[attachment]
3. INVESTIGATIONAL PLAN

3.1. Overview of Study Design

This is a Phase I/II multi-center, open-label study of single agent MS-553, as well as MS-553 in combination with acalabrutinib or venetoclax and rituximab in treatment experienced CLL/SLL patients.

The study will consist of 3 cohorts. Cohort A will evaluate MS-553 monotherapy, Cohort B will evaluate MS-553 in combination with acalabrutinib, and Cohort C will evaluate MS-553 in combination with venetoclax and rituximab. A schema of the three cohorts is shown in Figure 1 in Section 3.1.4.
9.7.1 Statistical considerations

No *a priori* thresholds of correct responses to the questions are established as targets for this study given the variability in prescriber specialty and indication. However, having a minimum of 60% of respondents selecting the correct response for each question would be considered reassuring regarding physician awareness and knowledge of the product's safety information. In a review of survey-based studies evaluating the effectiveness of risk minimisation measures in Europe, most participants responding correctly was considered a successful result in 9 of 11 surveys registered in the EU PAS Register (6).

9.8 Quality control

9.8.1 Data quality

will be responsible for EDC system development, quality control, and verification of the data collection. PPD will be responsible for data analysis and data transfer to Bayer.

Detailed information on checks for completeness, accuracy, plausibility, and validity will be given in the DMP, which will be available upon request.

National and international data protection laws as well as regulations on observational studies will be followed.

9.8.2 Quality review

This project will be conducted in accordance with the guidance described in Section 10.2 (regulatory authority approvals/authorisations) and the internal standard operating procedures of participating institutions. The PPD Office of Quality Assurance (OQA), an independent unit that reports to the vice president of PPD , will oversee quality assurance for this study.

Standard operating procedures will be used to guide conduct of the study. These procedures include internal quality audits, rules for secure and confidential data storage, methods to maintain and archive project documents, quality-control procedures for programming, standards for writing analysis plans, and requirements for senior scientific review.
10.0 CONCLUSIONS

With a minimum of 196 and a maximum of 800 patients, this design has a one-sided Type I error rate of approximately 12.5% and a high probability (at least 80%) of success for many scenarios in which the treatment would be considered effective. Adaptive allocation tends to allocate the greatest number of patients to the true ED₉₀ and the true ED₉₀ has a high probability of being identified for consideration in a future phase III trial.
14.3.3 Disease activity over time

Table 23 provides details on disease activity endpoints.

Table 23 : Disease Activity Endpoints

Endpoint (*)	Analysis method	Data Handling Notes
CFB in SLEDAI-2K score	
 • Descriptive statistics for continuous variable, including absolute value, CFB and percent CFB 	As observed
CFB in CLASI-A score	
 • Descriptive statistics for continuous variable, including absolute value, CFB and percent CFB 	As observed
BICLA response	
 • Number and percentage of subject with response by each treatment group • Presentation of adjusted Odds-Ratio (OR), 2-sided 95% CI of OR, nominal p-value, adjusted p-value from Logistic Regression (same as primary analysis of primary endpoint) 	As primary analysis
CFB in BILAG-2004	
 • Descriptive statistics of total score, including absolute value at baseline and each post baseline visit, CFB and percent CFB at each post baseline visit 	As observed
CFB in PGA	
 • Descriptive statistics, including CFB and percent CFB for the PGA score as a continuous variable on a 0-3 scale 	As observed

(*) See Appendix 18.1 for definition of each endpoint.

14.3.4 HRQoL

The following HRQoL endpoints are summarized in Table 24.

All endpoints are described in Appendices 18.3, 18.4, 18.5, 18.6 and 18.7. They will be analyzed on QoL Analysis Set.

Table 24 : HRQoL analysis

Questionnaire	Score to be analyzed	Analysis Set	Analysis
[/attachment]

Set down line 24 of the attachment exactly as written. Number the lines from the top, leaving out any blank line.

 • Descriptive statistics for continuous variable, including absolute value, CFB and percent CFB 	As observed